After decades, Godsmack has softened their style

On April 10, I had the privilege of seeing Boston-based hard rock band Godsmack at the Youtube Theater. However, this was not their standard show, as frontman Sully Erna highlighted that the show was meant to be more intimate. There were candles placed all over the band’s equipment that lit up as the band walked out on stage (I assume that they weren’t real flames), and the screen showed a graphic which depicted a clock counting down. It was accompanied by tense audio, which rang right before the band began their first song.

The band had made a name for themselves over the past three decades
by writing aggressive sounding songs with antisocial themes. This meant that, as an audience member, their new approach was all the more interesting, as the show was not at all what I was expecting.

The band’s setlist was primarily made up of ballads, and the
band played several covers. In addition, they also brought in a
pianist and a second guitarist in order to boost their sound.
In the middle of the show, Sully Erna gave a speech about
why he loves music so much and what music means to him.
He discussed how he believes that there is nothing else in
the world like music and how he was amazed that something
so simple could bring so much joy into the world. That is what
made the show unique, as this show was explicitly focused on the music, rather than the event. This focus was evident with some of the covers they played, such as the band’s cover of Metallica’s 1991 ballad Nothing Else Matters.

Erna highlighted that most of the concerts are typically focused entirely on the spectacle and on being as loud and energetic as possible, with the band playing in a far more aggressive style. Godsmack was able to cultivate a following in the late 90s and early 2000s due to their aggressive sound and low-effort style. They gained many fans with their antisocial-sounding lyrics in songs like Whatever and Keep Away. However, the band took a different turn with their 2018 album, When Legends Rise, which had a softer sound. They continued on this path with 2023’s Lighting up the Sky. On these more recent albums, they focused more on melodies and the hooks of their songs rather than raw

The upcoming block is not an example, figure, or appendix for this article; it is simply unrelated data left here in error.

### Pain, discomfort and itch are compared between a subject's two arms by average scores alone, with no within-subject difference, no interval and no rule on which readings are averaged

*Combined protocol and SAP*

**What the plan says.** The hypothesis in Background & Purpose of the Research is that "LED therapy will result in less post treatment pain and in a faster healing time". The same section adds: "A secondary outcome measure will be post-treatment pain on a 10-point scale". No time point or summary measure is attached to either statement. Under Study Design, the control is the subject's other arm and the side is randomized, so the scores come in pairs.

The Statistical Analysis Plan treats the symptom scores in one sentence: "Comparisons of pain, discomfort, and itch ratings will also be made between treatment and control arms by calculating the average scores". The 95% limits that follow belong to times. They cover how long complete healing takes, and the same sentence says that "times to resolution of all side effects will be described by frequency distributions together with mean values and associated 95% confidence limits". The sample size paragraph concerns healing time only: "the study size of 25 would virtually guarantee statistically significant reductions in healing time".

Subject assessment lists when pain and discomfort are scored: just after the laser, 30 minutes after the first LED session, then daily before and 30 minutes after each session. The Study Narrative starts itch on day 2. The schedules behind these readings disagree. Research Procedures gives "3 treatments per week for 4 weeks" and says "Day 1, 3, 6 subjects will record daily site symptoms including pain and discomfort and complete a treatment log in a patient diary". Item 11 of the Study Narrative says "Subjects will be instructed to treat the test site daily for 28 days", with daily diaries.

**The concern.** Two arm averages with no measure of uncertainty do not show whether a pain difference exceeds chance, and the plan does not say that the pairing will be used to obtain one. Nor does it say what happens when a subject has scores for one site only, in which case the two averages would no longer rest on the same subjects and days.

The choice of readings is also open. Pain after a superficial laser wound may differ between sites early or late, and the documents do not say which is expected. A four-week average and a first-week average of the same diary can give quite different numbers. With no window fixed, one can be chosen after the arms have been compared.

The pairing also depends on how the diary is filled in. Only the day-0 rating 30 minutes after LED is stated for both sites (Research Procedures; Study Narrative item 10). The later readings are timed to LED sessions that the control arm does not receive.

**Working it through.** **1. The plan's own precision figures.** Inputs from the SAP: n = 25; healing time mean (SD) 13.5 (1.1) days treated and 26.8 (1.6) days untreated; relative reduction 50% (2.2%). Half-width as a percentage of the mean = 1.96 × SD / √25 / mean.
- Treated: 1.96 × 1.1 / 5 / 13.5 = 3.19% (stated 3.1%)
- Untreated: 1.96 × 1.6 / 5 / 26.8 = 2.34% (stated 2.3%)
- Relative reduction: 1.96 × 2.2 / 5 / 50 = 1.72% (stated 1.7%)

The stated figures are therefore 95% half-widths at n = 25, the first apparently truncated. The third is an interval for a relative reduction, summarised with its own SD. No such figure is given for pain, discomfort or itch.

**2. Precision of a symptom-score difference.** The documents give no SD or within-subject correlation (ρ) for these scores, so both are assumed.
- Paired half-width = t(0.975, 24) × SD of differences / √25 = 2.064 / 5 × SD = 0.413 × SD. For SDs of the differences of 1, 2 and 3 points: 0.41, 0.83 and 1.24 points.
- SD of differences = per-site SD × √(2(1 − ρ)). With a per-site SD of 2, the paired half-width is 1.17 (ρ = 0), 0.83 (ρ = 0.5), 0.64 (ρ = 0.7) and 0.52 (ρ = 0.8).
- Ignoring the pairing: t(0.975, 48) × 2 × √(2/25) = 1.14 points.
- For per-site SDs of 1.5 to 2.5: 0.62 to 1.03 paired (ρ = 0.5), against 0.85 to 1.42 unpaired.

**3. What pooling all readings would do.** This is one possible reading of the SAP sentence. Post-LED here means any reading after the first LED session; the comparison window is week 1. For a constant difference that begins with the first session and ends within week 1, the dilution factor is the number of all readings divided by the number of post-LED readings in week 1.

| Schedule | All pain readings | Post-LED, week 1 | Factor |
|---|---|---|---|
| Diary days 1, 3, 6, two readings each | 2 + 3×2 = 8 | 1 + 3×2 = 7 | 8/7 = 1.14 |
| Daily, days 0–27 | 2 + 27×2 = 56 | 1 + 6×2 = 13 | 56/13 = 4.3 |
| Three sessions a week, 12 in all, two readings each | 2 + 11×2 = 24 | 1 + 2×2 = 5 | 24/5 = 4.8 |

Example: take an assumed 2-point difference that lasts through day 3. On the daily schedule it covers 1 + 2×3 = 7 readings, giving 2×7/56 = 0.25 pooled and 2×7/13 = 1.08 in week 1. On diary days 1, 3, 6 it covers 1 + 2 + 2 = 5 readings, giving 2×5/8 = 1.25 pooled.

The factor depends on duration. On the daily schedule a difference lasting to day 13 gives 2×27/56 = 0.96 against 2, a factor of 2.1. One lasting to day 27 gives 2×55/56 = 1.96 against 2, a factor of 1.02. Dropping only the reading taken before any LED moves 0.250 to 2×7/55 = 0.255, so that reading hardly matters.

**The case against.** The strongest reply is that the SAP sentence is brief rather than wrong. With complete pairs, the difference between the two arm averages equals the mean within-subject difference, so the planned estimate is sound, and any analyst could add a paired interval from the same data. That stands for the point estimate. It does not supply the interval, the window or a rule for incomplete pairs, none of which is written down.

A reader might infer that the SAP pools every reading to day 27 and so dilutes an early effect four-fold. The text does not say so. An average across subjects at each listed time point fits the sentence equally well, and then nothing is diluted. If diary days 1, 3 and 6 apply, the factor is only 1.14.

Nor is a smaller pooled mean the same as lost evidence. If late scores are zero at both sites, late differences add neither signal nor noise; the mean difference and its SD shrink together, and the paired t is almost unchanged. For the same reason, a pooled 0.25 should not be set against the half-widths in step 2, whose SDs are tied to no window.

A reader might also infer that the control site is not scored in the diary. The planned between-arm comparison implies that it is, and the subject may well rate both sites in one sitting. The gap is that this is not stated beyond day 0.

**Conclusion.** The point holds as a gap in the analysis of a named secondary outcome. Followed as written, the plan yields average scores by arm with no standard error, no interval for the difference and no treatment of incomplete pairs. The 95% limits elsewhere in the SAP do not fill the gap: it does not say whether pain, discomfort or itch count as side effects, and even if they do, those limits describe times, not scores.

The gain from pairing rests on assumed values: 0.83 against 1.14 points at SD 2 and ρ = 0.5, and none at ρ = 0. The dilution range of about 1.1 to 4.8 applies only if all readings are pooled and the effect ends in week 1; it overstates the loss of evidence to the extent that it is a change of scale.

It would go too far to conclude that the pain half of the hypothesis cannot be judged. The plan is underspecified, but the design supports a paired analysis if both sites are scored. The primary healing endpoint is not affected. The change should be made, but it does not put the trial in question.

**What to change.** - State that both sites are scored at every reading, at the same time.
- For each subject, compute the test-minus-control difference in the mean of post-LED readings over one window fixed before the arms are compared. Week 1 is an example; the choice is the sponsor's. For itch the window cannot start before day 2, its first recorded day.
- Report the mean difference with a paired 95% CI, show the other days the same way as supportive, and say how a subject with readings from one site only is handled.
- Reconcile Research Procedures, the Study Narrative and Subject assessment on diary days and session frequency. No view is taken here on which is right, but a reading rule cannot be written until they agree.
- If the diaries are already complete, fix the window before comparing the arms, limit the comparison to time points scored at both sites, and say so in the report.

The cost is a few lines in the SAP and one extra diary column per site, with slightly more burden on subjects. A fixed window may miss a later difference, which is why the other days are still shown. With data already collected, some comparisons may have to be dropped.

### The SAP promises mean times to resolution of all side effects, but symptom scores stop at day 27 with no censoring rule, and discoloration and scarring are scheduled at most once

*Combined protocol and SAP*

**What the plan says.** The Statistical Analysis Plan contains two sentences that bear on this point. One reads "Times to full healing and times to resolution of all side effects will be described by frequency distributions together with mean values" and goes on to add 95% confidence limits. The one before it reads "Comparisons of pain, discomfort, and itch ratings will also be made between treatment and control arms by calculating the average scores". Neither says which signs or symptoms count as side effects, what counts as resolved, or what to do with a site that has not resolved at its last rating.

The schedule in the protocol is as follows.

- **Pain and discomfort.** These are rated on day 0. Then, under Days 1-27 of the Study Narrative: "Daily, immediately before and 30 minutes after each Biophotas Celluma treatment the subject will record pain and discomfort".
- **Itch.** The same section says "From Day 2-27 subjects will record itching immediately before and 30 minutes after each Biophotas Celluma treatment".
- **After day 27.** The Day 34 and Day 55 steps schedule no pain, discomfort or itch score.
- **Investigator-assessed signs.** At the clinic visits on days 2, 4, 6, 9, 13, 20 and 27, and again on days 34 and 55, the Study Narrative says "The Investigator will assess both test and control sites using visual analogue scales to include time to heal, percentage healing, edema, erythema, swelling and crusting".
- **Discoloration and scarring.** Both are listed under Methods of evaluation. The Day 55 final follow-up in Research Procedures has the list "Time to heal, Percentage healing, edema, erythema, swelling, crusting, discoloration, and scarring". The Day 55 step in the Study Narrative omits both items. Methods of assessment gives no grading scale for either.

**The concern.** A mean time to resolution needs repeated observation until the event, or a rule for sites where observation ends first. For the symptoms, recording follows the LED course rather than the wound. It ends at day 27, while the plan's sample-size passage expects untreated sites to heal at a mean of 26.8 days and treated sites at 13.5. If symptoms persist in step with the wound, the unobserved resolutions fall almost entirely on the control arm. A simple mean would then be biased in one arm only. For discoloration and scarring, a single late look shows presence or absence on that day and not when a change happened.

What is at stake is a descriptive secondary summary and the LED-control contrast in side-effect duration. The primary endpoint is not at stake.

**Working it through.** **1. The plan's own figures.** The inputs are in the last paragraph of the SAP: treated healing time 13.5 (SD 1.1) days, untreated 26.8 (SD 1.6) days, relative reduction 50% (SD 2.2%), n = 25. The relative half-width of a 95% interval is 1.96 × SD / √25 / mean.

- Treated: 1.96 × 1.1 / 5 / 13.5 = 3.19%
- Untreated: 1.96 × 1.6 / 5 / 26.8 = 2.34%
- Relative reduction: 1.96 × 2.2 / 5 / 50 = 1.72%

energy and aggression, which had defined their sound since the release of their 1998 debut. The songs on these releases were more mellow and thus accessible to a wider audience. (However, in this case, the band was playing at a smaller venue, so the audience was much smaller.) While I personally prefer Godsmack’s original and more raw sound that their previous albums had, I do enjoy some of their newer songs, such as Bulletproof, which comes off of When Legends Rise, as well as the album’s title track.

Even though the band decided to play a setlist of mostly ballads, many of their classic songs still fell under this category. I was still able to recognize some of the classic songs that they played, like 1998’s Voodoo and Serenity, which came off of their 2003 album, Faceless.

Overall, I felt that it was somewhat disappointing that the
band did not play many of their greatest hits from the past, but the new
direction that the band is going in is a fascinating one, and the show
that they put on was quite interesting and enjoyable. I was expecting
the show to be purely loud and energetic, but I ended up seeing something different. What I saw was a band who, after nearly three decades, was still seeking to branch out and try new things. Godsmack wanted to expand their range. They did not want to be known as a band that just has one sound or does one style. They wanted to do more. At this time, it seems that the band has succeeded in achieving that goal.